Limiting the number of public appearances to ones that you can be in total control of, means you reduce the chances of you looking foolish in other spontaneous, ad-hoc scenarios.

Before you hit that send button or call that press conference, think about what you have to offer, how it could look, and why you are doing this.

Control your appearances and you control your image.

Now let’s talk about damage control.

Sometimes you will find yourself in a position in which whatever you say or do will negatively impact some camps.

A child is married off to a much too eager man. Laws and religion say yes. Ethics says no. You were caught employing an LGBT staffer and you are now being asked to fire that person. Ethics says no. Religion says yes. You have staunchly religious and liberal voters. What do you do?

While Loke has yet to find himself in such scenarios, he and his ministry offer some pointers.

When you are in a position where you don’t have an answer to a question or when you know whatever you answer is going to come out wrong and make you look bad, it’s always good to have a scapegoat standing next to you to throw under the bus.

A lower-ranking ministry official, who no one knows, is recommended.

Need to explain how the new convoluted demerit system is going to work but don’t want to be the one in the line of fire? You could have your Road Transport Department (JPJ) guys do it instead.

Another notable case study can be seen in Loke’s predecessor, who promised daily press conferences on MH370, which ended up being done by his Department of Civil Aviation officer.

This method allows you to escape potentially disastrous situations that may leave you vulnerable to public questioning.

The best thing about this method is your subordinate can never say no, and only incurs a temporary backlash because they have no public image to lose in the first place.

But there are situations where saying nothing at all is best.

And Loke is masterful at this too. The key is to weigh out the issue threatening you and the risk it presents. If your threat is low risk, like a group of unlikeable cab drivers calling your resignation, remaining silent is of little consequence.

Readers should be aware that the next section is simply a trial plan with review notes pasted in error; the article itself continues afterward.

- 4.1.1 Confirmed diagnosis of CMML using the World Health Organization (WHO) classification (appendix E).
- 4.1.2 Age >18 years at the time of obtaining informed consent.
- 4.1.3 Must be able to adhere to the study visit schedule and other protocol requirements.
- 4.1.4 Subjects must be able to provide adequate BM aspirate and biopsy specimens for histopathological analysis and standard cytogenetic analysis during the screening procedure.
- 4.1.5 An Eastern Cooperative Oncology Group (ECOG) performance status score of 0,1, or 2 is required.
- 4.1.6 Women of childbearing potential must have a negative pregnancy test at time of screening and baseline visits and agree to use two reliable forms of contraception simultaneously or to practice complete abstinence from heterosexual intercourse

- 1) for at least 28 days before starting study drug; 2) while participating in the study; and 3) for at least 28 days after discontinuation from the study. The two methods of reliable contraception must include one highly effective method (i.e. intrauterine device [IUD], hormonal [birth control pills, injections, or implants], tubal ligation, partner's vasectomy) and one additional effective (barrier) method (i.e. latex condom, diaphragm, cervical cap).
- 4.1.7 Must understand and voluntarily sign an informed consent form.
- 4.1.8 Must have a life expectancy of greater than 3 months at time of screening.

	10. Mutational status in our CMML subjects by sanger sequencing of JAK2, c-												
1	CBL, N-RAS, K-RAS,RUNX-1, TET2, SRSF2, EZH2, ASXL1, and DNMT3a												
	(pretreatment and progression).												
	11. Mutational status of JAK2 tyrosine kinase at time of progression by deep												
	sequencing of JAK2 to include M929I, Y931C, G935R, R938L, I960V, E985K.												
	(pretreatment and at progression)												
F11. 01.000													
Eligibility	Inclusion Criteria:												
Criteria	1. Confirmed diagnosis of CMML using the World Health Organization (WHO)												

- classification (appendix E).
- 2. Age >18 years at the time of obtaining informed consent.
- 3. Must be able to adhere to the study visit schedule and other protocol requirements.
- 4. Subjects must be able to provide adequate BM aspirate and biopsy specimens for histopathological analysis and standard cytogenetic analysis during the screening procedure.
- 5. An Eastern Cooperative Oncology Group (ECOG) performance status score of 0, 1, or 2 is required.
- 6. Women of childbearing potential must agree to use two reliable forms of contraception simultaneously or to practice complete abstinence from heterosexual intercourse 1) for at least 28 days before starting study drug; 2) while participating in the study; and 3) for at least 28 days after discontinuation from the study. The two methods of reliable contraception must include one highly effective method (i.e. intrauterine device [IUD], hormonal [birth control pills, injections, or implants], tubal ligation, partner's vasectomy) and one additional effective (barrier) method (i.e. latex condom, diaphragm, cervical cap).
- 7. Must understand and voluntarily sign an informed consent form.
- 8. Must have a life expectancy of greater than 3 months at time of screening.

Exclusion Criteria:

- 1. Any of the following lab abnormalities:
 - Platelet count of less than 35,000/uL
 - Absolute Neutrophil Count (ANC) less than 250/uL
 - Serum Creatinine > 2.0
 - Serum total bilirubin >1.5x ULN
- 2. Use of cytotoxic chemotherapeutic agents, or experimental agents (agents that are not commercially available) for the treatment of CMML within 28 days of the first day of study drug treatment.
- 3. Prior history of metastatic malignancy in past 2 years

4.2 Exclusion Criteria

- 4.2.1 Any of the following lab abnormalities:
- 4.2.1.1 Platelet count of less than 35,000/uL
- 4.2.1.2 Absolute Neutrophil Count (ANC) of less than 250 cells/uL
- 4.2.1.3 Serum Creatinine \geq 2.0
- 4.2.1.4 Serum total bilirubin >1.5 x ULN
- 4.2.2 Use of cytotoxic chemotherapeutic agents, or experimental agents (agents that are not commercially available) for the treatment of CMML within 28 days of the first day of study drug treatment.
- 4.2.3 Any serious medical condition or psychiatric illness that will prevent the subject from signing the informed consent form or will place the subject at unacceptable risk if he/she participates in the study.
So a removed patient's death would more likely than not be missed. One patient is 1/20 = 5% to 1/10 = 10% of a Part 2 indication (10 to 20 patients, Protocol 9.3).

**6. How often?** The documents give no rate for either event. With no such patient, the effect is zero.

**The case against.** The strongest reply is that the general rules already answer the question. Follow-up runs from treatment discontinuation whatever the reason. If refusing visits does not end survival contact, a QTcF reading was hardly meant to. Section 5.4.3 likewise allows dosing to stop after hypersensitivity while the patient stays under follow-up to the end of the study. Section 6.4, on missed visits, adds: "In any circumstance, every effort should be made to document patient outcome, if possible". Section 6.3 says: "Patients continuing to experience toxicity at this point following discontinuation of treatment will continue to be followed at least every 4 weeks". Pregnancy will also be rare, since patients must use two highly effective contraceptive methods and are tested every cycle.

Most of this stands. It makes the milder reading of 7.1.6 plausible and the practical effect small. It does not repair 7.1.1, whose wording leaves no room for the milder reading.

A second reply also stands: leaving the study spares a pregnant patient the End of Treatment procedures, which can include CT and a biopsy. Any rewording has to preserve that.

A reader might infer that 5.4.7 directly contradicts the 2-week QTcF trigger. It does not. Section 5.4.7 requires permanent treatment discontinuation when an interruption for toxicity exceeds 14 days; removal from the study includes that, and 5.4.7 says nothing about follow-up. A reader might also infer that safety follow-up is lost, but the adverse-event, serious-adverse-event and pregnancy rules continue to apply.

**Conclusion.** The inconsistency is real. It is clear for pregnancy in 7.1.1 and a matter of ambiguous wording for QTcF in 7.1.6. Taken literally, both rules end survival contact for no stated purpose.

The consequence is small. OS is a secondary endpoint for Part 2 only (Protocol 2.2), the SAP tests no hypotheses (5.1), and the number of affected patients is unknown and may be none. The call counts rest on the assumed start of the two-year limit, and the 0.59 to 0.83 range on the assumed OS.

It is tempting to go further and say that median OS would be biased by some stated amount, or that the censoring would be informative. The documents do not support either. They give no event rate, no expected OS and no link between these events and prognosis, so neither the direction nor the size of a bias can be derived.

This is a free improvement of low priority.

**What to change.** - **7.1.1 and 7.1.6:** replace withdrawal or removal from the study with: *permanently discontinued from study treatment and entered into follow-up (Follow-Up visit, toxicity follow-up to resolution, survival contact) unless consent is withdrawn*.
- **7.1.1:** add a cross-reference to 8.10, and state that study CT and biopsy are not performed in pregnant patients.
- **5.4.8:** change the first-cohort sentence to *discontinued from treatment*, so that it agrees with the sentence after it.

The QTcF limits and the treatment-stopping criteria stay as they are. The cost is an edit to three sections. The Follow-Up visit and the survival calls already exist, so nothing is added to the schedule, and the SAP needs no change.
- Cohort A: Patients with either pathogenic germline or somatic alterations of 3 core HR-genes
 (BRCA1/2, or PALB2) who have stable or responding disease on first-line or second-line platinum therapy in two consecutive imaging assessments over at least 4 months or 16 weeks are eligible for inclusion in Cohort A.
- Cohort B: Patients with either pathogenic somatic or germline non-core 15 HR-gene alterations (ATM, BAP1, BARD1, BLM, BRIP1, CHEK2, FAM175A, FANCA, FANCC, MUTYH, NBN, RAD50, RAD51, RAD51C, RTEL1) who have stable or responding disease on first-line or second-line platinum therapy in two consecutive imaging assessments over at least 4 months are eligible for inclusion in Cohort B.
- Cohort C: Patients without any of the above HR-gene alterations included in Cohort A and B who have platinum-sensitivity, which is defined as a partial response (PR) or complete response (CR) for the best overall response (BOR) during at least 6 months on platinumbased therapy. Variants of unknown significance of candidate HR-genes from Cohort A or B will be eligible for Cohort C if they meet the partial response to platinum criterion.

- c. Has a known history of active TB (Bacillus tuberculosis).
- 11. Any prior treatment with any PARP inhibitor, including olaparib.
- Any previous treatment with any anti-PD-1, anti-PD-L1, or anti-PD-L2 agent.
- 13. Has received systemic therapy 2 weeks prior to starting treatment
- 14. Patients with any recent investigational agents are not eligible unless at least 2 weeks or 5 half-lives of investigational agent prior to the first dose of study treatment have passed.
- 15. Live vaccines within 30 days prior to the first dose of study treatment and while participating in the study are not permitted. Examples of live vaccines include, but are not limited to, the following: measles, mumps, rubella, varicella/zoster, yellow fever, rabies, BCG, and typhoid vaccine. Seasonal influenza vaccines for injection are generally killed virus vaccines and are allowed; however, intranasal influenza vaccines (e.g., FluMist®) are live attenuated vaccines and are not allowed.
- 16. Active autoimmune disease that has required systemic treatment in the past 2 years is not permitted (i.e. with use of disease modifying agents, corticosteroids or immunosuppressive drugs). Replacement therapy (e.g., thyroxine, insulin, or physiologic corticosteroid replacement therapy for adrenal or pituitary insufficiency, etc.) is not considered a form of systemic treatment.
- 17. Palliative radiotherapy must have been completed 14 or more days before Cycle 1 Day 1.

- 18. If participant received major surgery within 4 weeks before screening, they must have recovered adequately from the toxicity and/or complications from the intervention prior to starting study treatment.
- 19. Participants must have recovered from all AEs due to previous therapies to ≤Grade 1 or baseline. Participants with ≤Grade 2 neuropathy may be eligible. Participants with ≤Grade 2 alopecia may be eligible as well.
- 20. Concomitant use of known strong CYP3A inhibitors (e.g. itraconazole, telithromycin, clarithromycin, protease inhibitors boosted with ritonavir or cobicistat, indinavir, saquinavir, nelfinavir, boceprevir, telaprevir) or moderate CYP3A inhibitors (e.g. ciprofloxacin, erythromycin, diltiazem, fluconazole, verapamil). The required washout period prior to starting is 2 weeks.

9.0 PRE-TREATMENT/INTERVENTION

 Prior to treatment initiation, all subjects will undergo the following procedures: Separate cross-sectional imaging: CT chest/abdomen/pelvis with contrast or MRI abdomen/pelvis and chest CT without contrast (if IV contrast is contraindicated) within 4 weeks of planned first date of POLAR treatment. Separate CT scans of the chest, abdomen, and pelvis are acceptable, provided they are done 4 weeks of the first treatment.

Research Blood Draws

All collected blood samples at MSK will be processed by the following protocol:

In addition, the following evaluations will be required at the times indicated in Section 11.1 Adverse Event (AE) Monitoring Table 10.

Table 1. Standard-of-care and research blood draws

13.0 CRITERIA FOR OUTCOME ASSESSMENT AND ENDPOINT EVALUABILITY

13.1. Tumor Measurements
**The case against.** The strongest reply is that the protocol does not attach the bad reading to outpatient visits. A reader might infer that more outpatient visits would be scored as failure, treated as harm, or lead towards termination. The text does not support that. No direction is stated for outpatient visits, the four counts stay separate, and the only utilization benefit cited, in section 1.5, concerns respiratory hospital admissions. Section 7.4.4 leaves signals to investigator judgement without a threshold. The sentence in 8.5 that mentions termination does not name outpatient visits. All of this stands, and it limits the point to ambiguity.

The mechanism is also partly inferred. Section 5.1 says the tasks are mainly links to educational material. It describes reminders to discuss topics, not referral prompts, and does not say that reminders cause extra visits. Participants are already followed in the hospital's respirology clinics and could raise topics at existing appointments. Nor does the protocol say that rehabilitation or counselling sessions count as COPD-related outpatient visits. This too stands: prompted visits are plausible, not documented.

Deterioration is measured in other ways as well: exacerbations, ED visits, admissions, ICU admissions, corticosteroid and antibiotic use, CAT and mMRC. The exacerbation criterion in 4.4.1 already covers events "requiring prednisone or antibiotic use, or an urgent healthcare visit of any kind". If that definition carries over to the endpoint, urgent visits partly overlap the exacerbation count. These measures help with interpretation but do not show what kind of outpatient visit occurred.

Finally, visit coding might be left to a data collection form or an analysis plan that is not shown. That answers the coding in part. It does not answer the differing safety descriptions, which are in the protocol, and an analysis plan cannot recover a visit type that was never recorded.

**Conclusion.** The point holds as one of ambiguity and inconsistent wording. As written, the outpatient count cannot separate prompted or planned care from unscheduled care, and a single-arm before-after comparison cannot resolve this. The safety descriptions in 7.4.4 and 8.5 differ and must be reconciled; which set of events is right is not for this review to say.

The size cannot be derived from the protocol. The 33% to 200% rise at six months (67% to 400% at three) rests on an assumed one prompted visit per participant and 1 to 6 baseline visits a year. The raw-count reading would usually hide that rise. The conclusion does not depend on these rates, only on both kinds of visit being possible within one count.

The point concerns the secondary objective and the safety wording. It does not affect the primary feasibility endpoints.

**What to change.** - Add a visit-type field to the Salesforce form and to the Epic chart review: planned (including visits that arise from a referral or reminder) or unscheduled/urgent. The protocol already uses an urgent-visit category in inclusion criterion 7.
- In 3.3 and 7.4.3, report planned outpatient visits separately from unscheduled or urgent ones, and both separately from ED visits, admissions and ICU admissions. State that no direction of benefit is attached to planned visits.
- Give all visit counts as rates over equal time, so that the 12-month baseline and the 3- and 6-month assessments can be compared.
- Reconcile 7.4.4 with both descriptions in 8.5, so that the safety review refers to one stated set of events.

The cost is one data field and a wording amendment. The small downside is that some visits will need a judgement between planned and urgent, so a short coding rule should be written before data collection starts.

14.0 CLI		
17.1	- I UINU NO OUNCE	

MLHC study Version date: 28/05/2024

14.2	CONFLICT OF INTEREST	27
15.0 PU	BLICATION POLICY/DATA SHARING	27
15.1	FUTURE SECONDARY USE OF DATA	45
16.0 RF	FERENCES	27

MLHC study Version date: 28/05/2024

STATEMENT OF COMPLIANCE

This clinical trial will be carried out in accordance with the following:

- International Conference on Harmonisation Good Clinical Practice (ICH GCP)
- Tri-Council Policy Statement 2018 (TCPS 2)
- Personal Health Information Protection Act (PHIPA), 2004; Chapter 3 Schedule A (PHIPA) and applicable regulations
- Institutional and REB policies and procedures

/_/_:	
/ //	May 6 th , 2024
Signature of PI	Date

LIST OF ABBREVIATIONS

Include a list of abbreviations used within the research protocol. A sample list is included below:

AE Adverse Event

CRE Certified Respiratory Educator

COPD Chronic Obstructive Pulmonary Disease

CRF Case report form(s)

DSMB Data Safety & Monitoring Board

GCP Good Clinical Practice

You have a few reporters questioning your decision to cancel hundreds of millions in summonses? Identify that what you just did is an irresponsible, but populist move, and that refraining from engaging those questions will allow the issue to die more quickly and pass out of memory.

There you have it, YBs. A masterclass on how to not look like an incompetent minister.

Employ these tips now and see just how quickly public perception of your work will change!

And to the curious reader who may be wondering why it is so important to appear competent to the public; creating the illusion of capability can be effective in raising public trust in the government.

And that trust is important as the World Economic Forum has reported that countries where governments were seen as competent saw more citizens spending and investing in the economy.

Government policies are also likelier to work in countries with trusted governments because people are more likely to pay taxes, comply with regulations enforced by officials they trust, and are more willing to agree to sacrificial austerity measures for the common good – like a Tabung Harapan.

Sometimes the illusion of strength can do wonders in assuring citizens that their country is in safe hands.

And with a little common sense and tighter lips, it’s actually pretty easy to achieve.

PS: Under no circumstances should these guidelines be published to the public. Doing so will make people aware of how politicians build and maintain images and divert attention away from their weak points!

Nicholas Cheng is a former journalist who has only a strictly platonic admiration for Anthony Loke. He can be reached at:

Twitter: @nichocheng

Email: nicholascheng90@gmail.com